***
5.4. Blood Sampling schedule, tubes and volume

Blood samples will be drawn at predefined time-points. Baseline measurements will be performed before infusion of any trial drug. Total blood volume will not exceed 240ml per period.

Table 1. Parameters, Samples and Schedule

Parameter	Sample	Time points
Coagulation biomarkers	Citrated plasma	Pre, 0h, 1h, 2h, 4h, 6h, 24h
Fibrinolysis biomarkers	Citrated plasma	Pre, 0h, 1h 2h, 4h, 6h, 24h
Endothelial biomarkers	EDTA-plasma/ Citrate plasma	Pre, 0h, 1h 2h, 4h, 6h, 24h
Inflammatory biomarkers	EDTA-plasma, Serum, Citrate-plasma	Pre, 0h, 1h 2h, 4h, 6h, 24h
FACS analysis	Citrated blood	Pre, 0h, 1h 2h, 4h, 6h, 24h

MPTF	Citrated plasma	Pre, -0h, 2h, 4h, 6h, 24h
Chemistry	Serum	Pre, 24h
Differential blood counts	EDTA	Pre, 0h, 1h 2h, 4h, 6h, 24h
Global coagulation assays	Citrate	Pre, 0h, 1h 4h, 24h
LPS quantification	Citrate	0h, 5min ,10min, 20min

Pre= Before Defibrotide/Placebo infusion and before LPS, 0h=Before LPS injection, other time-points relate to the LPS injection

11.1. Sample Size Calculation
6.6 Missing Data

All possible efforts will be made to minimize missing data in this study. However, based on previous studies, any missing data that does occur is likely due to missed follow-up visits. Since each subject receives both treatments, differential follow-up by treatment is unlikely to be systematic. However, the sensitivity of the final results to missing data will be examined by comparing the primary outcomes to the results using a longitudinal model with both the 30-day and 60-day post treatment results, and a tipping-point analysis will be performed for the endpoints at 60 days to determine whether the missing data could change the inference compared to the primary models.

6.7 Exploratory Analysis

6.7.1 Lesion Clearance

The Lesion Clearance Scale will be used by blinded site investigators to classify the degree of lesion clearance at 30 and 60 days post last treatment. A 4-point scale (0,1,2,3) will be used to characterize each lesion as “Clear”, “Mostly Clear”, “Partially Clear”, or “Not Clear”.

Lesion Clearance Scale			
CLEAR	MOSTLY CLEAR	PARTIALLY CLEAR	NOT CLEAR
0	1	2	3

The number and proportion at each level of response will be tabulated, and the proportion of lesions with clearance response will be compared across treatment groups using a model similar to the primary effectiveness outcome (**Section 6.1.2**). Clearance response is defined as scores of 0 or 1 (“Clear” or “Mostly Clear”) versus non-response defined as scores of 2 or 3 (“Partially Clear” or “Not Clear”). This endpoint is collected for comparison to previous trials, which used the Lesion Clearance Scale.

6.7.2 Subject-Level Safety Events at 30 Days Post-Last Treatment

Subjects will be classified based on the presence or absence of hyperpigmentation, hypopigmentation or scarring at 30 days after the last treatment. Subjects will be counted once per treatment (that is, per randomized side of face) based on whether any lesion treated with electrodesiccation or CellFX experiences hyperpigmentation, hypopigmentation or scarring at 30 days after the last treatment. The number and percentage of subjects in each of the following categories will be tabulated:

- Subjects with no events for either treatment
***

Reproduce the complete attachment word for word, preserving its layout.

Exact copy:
5.4. Blood Sampling schedule, tubes and volume

Blood samples will be drawn at predefined time-points. Baseline measurements will be performed before infusion of any trial drug. Total blood volume will not exceed 240ml per period.

Table 1. Parameters, Samples and Schedule

Parameter	Sample	Time points
Coagulation biomarkers	Citrated plasma	Pre, 0h, 1h, 2h, 4h, 6h, 24h
Fibrinolysis biomarkers	Citrated plasma	Pre, 0h, 1h 2h, 4h, 6h, 24h
Endothelial biomarkers	EDTA-plasma/ Citrate plasma	Pre, 0h, 1h 2h, 4h, 6h, 24h
Inflammatory biomarkers	EDTA-plasma, Serum, Citrate-plasma	Pre, 0h, 1h 2h, 4h, 6h, 24h
FACS analysis	Citrated blood	Pre, 0h, 1h 2h, 4h, 6h, 24h

MPTF	Citrated plasma	Pre, -0h, 2h, 4h, 6h, 24h
Chemistry	Serum	Pre, 24h
Differential blood counts	EDTA	Pre, 0h, 1h 2h, 4h, 6h, 24h
Global coagulation assays	Citrate	Pre, 0h, 1h 4h, 24h
LPS quantification	Citrate	0h, 5min ,10min, 20min

Pre= Before Defibrotide/Placebo infusion and before LPS, 0h=Before LPS injection, other time-points relate to the LPS injection

11.1. Sample Size Calculation
6.6 Missing Data

All possible efforts will be made to minimize missing data in this study. However, based on previous studies, any missing data that does occur is likely due to missed follow-up visits. Since each subject receives both treatments, differential follow-up by treatment is unlikely to be systematic. However, the sensitivity of the final results to missing data will be examined by comparing the primary outcomes to the results using a longitudinal model with both the 30-day and 60-day post treatment results, and a tipping-point analysis will be performed for the endpoints at 60 days to determine whether the missing data could change the inference compared to the primary models.

6.7 Exploratory Analysis

6.7.1 Lesion Clearance

The Lesion Clearance Scale will be used by blinded site investigators to classify the degree of lesion clearance at 30 and 60 days post last treatment. A 4-point scale (0,1,2,3) will be used to characterize each lesion as “Clear”, “Mostly Clear”, “Partially Clear”, or “Not Clear”.

Lesion Clearance Scale			
CLEAR	MOSTLY CLEAR	PARTIALLY CLEAR	NOT CLEAR
0	1	2	3

The number and proportion at each level of response will be tabulated, and the proportion of lesions with clearance response will be compared across treatment groups using a model similar to the primary effectiveness outcome (**Section 6.1.2**). Clearance response is defined as scores of 0 or 1 (“Clear” or “Mostly Clear”) versus non-response defined as scores of 2 or 3 (“Partially Clear” or “Not Clear”). This endpoint is collected for comparison to previous trials, which used the Lesion Clearance Scale.

6.7.2 Subject-Level Safety Events at 30 Days Post-Last Treatment

Subjects will be classified based on the presence or absence of hyperpigmentation, hypopigmentation or scarring at 30 days after the last treatment. Subjects will be counted once per treatment (that is, per randomized side of face) based on whether any lesion treated with electrodesiccation or CellFX experiences hyperpigmentation, hypopigmentation or scarring at 30 days after the last treatment. The number and percentage of subjects in each of the following categories will be tabulated:

- Subjects with no events for either treatment